…usually, we start stories with the above epithet when we want to talk about something personal, but dread the scrutiny that accompanies the revelation of some piece of ourselves. We are all so … self-guarded …aren’t we? It’s refreshing to find people in our lives that open the doors of their hearts and don’t fear to give us admittance.
Yesterday, in church, we had such an occasion. And “old” friend came. He and his family are investing and anticipating a huge move that changes the way everything in their lives looks. He was there to invite our congregation to walk along side them as they take this huge risk … opportunity … however you look at it.
In the process, he revealed things that brought him from point A to where they are now. And then, he began to tell stories of where he personally had come from, his story and how God had given him chances and experiences and how those things had led him to where he was now. He then brought in the idea that fear keeps us from so very many things. I could see him listening close to the “voice inside his head” before he spoke.
He encouraged those listening to take away this thing: True faith can be defined by whether or not at our core we believe and accept this one thing:
God loves me.
Looked at initially, this oversimplification of faith could be analyzed and broken apart and thrown to the curb. But upon deeper exploration, he is right. What do people struggle with? Is it the externals? The “shoulds and should-nots” that tend to define our perception of ourselves and others, but do little to define what’s inside? I know people will argue with all of it. And I’m still working through a lot of it in my own head.
The question hit me. I’d had a horrible morning. Nothing life-shaking, just little piddly things that frustrated me and pushed me over the edge little by little by little. I began thinking how this simple question … do I believe God loves me … does lie at the foundations of what I think, how I perceive, what I know. Like I said, it’s a place I’ll be revisiting and not a place I want to talk about today.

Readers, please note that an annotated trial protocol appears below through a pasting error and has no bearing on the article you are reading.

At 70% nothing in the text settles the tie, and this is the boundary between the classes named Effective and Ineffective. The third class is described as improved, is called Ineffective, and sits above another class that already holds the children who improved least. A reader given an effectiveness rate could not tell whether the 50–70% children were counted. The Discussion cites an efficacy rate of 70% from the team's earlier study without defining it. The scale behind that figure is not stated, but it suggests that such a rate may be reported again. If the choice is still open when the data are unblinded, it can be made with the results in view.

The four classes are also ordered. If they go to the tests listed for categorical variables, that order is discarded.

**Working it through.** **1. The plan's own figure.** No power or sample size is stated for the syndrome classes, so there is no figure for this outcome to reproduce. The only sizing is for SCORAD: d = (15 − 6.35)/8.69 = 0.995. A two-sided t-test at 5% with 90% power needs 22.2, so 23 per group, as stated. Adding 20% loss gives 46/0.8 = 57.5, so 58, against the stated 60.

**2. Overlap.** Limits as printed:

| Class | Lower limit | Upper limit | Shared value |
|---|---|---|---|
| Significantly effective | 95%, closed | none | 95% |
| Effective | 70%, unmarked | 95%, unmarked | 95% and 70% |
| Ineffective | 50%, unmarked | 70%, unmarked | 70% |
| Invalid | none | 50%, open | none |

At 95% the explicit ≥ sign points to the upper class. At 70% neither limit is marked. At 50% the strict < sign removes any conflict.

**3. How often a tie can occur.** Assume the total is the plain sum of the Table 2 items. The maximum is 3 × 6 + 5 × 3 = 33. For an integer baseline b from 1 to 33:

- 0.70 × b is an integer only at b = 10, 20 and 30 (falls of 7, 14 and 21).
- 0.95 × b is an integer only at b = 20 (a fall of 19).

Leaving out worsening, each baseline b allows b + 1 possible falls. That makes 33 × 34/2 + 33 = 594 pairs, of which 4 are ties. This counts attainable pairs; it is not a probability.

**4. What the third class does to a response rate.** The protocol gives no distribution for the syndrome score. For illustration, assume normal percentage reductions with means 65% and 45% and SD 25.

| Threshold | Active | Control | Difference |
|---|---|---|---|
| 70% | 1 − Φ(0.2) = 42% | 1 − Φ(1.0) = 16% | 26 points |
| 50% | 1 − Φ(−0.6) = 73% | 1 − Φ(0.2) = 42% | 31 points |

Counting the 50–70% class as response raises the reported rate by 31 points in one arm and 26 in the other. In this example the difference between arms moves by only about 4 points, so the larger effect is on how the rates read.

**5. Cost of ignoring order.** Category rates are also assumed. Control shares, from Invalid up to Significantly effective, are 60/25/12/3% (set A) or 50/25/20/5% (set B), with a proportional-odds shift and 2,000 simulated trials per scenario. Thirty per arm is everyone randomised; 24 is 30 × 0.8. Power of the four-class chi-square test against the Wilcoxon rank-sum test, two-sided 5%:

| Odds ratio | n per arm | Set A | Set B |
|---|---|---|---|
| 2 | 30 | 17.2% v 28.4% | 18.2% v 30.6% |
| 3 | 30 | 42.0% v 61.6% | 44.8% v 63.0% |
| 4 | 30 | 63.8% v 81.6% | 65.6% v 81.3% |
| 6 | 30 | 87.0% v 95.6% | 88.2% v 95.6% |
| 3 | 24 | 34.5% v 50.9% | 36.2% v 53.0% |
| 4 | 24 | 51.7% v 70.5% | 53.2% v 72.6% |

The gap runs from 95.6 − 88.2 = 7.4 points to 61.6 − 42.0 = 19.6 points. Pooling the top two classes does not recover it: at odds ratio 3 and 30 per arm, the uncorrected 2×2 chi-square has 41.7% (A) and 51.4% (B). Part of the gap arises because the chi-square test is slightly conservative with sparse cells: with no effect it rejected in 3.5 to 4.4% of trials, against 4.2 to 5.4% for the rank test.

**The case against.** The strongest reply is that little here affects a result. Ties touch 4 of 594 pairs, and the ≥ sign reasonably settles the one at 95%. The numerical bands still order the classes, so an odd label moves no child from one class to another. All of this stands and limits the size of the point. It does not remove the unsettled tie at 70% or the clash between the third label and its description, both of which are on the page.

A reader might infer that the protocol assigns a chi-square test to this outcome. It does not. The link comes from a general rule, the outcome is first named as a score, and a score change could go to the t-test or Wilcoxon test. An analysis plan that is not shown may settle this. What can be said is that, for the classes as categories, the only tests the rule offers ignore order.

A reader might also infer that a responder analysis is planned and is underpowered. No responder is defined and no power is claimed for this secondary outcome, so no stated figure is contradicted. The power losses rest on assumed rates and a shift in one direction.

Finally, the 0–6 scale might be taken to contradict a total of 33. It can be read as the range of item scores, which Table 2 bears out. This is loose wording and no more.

But my friend, in his self-revelation and exposition on various things also showed me something else. He’s leaving for a mission field, taking his beautiful wife and adorable children and going to a foreign land. But he’s not your “traditional” type missionary (and anyone who has spent any time in the evangelical movement of the church knows what “traditional” missionary means). It’s not my place, nor do I have time to explain all that’s different, but I did think there was an interesting slant to it all. But the fact that he is gambling his entire being … all that is important and precious to him … on this opportunity to open doors for people in these countries to, in their own way, experience God and share the story to those people important to them.
I have two young friends, both of whom were in service yesterday. Both of whom have ties and inclinations toward the area of the world my “old” friend is traveling. It’s interesting to me how things line up, and how coincidences ring true with hints of the supernatural and divine appointments. Both of these young people were touched by the words my friend spoke. Both, I believe, sensed a bringing together of people for more than the superficial happenstance that was the service yesterday. What it all means remains to be seen. But there was the ever-so-faint smell of temple incense, something holy and unseen, that surrounded the things that happened around me.
I don’t know. While it may not make a lot of sense here, in my head it does.
There’s this praise song that came out a few years ago. A certain young lady sang it in a choir my kids were a part of, and I always think of Grace when I hear it to this day:
I see a generation
Rising up to take the place
With selfless faith, with selfless faith
I see a near revival
Stirring as we pray and seek
We’re on our knees, we’re on our knees
I’m not given to “churchy” stuff. I try hard to not trivialize my faith. It’s something I fight hard to maintain, and most of it is very private, experienced in my inner life, because I’ve found what I feel and believe makes a lot of people I love and care for uncomfortable. So when I say that yesterday, I felt it, I don’t say that lightly.
Yesterday, the juxtaposition of the natural and supernatural was palatable and real and I felt like a spectator to something going on of which no man could orchestrate or control. I appreciate this, because often I feel like “the church” (i.e. organized religion) has been reduced to organization and control and man-inspired and desired outcomes. No hype. No agenda. It just happened out of obedience and transparency and willingness and faith — not fear.
It left me with a lot to think about.